As good social scientists, we eschew ideologies, reject biases, and do not interfere with our subject matter. Of course, this is false. Innumerable studies of both science and the humanities have shown how the researcher is always interposed in his or her results. However, we try. Objectivity, if not completely achievable, is still highly desirable. Yet in my work as historian of medicine and as public health practitioner, I find that objectivity itself takes different forms in different fields of practice. Considerable tension exists regarding how to know and how to intervene.
In reading François Delaporte’s 2013 book Figures of Medicine recently, I realized there is a parallel debate in his chapter, ‘The Face Transplant’. In this essay, Delaporte rails against bioethicists who opposed French doctors’ efforts to pioneer a face transplant in November 2005. His critique against bioethicists is multifold, but one aspect that struck me is the conflict he sees between kinds of knowledge and action. Delaporte (2013, 73) argues, in part, that bioethicists:
believe they are in a position to prescribe the rules of good medical conduct because, thanks to the collaboration of specialists of different backgrounds (philosophy, law, psychology, sociology, anthropology), they have an overall perspective on the situation. Compared to this, a medical team cannot but be ignorant of the magnitude of the problems. Its subject is not really the social human being, nor the juristic person, nor the human person but the patient.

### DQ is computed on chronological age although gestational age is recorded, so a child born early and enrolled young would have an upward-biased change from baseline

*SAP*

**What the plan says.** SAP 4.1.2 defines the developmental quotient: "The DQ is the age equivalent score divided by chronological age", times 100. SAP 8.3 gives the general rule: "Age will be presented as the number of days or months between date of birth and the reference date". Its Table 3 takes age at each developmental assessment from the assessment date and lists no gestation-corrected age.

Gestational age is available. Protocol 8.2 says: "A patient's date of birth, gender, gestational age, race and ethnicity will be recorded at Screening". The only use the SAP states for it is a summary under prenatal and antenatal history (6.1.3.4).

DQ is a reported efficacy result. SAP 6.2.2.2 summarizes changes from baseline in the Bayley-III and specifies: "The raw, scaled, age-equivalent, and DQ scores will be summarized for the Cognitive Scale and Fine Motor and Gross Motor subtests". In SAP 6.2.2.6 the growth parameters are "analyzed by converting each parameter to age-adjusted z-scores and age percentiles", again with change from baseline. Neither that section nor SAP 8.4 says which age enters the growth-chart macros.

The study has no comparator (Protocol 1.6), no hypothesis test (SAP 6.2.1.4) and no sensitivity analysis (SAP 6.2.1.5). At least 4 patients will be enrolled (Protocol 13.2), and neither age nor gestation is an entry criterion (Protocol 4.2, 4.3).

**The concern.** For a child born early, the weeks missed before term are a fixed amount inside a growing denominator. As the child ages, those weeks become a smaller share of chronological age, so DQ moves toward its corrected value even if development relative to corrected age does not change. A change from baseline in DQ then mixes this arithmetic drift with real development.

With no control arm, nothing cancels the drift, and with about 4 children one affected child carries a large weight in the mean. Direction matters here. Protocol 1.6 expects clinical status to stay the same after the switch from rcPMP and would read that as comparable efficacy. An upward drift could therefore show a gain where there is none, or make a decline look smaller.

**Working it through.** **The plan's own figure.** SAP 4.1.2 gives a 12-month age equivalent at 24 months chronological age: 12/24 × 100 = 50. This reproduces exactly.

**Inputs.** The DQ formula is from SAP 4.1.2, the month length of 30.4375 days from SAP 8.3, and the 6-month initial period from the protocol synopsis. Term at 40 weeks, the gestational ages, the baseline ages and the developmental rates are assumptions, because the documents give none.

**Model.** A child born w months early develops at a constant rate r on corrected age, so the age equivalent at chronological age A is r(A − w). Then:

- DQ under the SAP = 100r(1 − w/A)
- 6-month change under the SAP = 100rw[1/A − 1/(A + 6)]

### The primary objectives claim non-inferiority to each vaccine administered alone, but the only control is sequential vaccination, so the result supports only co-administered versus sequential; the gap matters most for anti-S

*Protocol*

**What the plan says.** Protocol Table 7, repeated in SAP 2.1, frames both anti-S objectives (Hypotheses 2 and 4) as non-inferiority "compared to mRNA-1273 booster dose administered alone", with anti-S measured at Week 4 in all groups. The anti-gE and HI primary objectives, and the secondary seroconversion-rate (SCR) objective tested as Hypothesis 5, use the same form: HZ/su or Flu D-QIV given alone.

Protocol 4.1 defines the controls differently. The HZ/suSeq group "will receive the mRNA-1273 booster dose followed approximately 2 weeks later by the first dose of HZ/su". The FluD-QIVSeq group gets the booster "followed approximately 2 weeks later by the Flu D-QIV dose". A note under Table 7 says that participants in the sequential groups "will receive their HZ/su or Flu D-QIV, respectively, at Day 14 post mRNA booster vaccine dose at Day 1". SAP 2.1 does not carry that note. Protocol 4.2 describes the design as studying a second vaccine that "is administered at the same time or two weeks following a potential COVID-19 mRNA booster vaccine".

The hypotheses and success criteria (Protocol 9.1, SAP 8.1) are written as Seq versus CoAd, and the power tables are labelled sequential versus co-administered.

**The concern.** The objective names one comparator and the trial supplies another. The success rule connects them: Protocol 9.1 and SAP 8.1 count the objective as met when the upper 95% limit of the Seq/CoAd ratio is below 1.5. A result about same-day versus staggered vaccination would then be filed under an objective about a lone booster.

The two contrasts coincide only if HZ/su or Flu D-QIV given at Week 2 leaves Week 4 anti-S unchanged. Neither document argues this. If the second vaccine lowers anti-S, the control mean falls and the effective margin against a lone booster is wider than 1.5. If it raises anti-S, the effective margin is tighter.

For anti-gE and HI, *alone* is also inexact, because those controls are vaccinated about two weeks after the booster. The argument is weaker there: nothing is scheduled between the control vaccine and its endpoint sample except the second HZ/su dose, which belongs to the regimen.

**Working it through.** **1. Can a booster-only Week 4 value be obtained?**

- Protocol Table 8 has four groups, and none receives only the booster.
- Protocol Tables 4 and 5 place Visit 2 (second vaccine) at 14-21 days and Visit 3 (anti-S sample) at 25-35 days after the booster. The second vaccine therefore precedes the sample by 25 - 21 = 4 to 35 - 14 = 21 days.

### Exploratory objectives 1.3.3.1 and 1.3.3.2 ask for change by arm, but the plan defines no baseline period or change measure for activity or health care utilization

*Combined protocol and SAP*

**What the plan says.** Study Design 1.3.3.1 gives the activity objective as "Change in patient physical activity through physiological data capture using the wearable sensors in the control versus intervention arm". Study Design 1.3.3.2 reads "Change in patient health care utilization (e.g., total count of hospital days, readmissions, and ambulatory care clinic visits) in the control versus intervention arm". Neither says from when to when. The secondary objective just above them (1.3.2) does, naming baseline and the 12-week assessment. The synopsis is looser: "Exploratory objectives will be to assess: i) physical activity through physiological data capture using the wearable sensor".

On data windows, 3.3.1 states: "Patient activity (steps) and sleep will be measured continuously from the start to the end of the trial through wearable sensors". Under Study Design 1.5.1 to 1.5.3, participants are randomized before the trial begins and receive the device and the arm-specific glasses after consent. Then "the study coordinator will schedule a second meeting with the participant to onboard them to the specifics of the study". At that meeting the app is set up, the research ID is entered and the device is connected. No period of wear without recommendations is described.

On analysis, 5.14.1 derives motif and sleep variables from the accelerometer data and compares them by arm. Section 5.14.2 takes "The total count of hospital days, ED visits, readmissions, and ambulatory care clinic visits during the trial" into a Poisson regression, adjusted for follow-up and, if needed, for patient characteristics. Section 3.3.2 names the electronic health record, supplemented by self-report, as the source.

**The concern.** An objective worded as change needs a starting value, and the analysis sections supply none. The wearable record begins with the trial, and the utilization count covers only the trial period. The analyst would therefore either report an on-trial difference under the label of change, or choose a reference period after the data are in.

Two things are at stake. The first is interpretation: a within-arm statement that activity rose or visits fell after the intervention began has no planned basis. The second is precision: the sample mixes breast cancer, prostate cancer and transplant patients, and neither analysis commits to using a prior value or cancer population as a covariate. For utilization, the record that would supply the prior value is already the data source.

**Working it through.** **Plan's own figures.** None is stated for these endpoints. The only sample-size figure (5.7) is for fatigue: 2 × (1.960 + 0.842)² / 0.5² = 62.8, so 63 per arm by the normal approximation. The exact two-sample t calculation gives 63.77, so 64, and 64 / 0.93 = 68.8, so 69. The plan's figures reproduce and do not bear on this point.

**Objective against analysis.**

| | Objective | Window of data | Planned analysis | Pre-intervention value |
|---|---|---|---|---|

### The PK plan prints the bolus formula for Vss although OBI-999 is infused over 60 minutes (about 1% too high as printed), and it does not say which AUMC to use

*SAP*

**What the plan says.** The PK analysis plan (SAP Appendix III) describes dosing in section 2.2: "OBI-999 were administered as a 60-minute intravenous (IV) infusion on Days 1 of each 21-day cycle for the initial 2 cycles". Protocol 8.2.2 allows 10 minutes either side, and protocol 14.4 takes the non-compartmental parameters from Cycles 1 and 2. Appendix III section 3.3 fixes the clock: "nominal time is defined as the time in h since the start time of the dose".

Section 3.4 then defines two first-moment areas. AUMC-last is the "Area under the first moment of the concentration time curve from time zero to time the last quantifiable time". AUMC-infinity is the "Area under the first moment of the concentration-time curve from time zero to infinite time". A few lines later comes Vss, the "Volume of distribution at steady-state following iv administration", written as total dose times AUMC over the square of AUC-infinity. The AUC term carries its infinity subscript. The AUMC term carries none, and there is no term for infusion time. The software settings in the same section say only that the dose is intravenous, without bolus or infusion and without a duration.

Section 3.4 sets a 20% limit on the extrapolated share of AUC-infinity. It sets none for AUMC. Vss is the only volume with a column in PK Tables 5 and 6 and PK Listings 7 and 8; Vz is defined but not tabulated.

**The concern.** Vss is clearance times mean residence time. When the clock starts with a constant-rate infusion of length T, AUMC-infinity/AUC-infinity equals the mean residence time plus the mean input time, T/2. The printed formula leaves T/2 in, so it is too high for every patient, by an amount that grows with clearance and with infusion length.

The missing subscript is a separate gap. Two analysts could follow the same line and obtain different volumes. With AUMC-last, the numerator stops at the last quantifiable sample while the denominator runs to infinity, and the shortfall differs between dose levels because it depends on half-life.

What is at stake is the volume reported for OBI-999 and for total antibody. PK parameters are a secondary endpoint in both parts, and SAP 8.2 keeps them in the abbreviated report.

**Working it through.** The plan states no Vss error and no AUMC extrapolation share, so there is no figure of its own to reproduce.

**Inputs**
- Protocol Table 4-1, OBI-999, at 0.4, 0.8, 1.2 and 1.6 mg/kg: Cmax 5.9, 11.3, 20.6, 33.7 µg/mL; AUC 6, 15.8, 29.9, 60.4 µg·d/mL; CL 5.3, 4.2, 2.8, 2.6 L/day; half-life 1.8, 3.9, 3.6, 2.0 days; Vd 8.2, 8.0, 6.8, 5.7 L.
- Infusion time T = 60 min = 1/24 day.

Bioethicists decry this reduction, but Delaporte maintains that we must view the person as patient to address the basis of human suffering. While bioethicists sink further into ‘dogmatic slumber’, physicians’ actions are ‘rooted in knowledge of the real and in the culture of the act’ (Delaporte 2013, 85). Could not the same argument be made of academics and their critiques of public health practice?
A few years ago I made two moves that altered how and why I do research. I began my academic career as a historian of medicine, in close dialogue with science studies and anthropology, and then extended my disciplinary scope to include public health practice. More recently, I switched my area of focus from colonial Southeast Asia to Africa and what is now the Democratic Republic of Congo. I imagined that I could, and indeed must, draw upon my training in the history of medicine to enrich my public health practice and vice versa – wearing two hats at once, so to speak. I was wrong.